Lead Story

A Century & Counting

Building a company is difficult anywhere in the world. Nurturing it for 100 years takes a combination of philosophy of growth, astute understanding of headwinds and the determination to survive the deadliest of down cycles. What makes this survival story in India more interesting is the cross-currents of everyday politics and ideology 

In 1976, Bruce Henderson, the celebrated founder of global management consulting firm Boston Consulting Group (BCG), wrote in a memorandum to BCG Partners: “It would be nice to say that I foresaw the future and planned it as it eventually turned out. But at the beginning, for every firm, the overriding question is: Can you survive?” Henderson sensed way back in 1976 that it was not as difficult to reach the top as it was to stay there—strong and committed.

India is home to multiple enterprises that have redefined strength and commitment in their path of survival. They are not only older than the Indian democracy, but stories of their resilience spread through the landscape of 200 years of subjugation under imperial England. Take the case of the Wadia Group. Founded even before the Battle of Plassey, it was established through imperial benevolence as a marine construction company but during the freedom movement placed itself firmly against its benefactors. This is a trajectory that many other old groups, such as the Tatas, also followed. Juxtaposed with these conglomerates are a few, such as the Birlas, whose positioning since inception was nationalistic, making the history of corporate India a fascinating story.

As we train our lens on centennial Indian companies, the question we seek to answer is “What does it take to build a company that lasts 100 years?”

Dinosaurs’ Deft Drive

A journey of 100 years creates excess baggage and creates an impression that a legacy company tends to become irrelevant as a new epoch arrives. Vicky TenHaken, a professor emeritus at Hope College, Michigan, USA, who has studied such companies, argues that centennial corporations have unique survival strategies. She says, “The older companies which have had such a long journey are considered dinosaurs in businesses. There is no denying the fact that there are several things that big companies and centennials do differently.”

Sharing with Outlook Business her observations from her research on companies in Japan and the US, TenHaken says, “Japan has more older companies than America. My observation is that older companies successfully strike a delicate balance between tradition and change, honouring their past. They believe that they have something unique. They stay invested not only to protect it but also to build it further.”

The Tata Group has been a major case study for those interested in legacy business empires in India. Tata’s basket of centennial companies includes Tata Power, Tata Coffee and Indian Hotels Company. While general insurance company New India Assurance was founded by J.R.D. Tata in 1919, it became a public-sector undertaking after being nationalised in 1973. Many attribute the success of the group to its employee-friendly policies and long-term vision. Five years before Tata Iron and Steel Company, Asia’s first integrated private steel company, which was renamed as Tata Steel, was established in 1907, group founder Jamsetji Tata wrote to his son Dorabji about his vision for a planned city with all amenities for employees. We know it today as Jamshedpur.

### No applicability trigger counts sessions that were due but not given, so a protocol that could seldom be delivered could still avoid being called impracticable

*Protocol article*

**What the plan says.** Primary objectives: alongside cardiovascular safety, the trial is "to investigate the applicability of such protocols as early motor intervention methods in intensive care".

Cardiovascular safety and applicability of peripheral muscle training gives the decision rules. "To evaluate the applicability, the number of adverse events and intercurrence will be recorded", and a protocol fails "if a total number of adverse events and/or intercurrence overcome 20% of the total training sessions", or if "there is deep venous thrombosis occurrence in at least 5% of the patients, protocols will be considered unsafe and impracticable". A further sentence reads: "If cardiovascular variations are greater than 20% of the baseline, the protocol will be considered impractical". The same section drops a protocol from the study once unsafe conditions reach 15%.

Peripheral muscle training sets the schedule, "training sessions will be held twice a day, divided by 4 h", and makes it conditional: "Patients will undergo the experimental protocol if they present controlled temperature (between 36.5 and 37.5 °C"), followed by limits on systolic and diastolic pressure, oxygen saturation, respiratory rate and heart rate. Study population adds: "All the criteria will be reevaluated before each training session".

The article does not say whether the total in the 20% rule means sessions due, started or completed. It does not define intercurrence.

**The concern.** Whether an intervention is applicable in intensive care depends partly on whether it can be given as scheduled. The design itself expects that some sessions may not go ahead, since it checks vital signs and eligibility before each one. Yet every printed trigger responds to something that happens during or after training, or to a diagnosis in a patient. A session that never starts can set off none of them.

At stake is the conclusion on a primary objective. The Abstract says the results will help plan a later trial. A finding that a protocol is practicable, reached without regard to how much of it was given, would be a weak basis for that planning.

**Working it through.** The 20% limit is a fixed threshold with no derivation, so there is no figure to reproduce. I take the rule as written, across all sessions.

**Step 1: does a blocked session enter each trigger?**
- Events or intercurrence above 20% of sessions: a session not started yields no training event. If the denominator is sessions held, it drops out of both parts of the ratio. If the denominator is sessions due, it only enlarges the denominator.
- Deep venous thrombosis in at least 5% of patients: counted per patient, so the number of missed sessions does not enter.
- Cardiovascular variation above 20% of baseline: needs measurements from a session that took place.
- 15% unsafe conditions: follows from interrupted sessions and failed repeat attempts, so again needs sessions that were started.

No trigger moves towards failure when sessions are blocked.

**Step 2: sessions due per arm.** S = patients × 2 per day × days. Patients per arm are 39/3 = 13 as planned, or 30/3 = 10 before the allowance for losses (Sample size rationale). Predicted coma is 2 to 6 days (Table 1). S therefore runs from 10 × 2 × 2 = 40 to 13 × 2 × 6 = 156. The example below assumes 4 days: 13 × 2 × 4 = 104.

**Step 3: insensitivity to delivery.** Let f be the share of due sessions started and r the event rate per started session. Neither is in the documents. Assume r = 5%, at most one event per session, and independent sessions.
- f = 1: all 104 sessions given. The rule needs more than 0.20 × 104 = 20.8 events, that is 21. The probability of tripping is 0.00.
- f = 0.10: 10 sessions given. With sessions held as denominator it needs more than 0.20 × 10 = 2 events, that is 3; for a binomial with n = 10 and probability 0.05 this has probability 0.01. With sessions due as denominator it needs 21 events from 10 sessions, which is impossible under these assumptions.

The most striking feature of the Tata Group is its adherence over the generations to the values and culture set by Jamsetji, say analysts. L.R.K. Krishnan, professor of management at the Vellore Institute of Business, Chennai, believes that one of the profound principles that keeps the company growing is the employee-value proposition and strong corporate mission and culture. According to him, when employee-value proposition—benefits given in return for skills, experience and commitment to the company—is provided, employees are willing to go beyond the call of duty. “The value added incrementally by the employers is far greater in companies which stay relevant for 100 years. These are the companies where employee engagement score is very high, leading to higher customer satisfaction,” he explains.

It is not only employee value proposition, strong corporate culture or even the mission, but also constant reorientation and ability to adapt to new challenges that give the vigour to these companies to stand tall for over a century. In his book The Oxford History of Indian Business, Dwijendra Tripathi, former professor at the Indian Institute of Management, Ahmedabad, and well-known business historian of India, has said that response to change is the first condition for survival in business.

With a specific example, Krishnan too argues that a significant contributing factor to the success of companies is their ability to reinvent within a larger business logic. “Steel is a cyclical business. It goes through a cycle of up and down every five years. During a low business cycle, most companies do cost control and optimisation. Tata Steel reinvents itself every five years to be ready for a five-year upcycle. The company reinvests in the future,” he says.

In Symbiosis with the Politician

In India, the challenges are not just business cycles or changing technology but also political ideologies. The way India’s early baniyas manoeuvred the courts of Indian princes and offices of East India Company and then put their might behind the Indian national movement has not changed much as the post-independence industry captains are made to tack their boats according to political downwinds.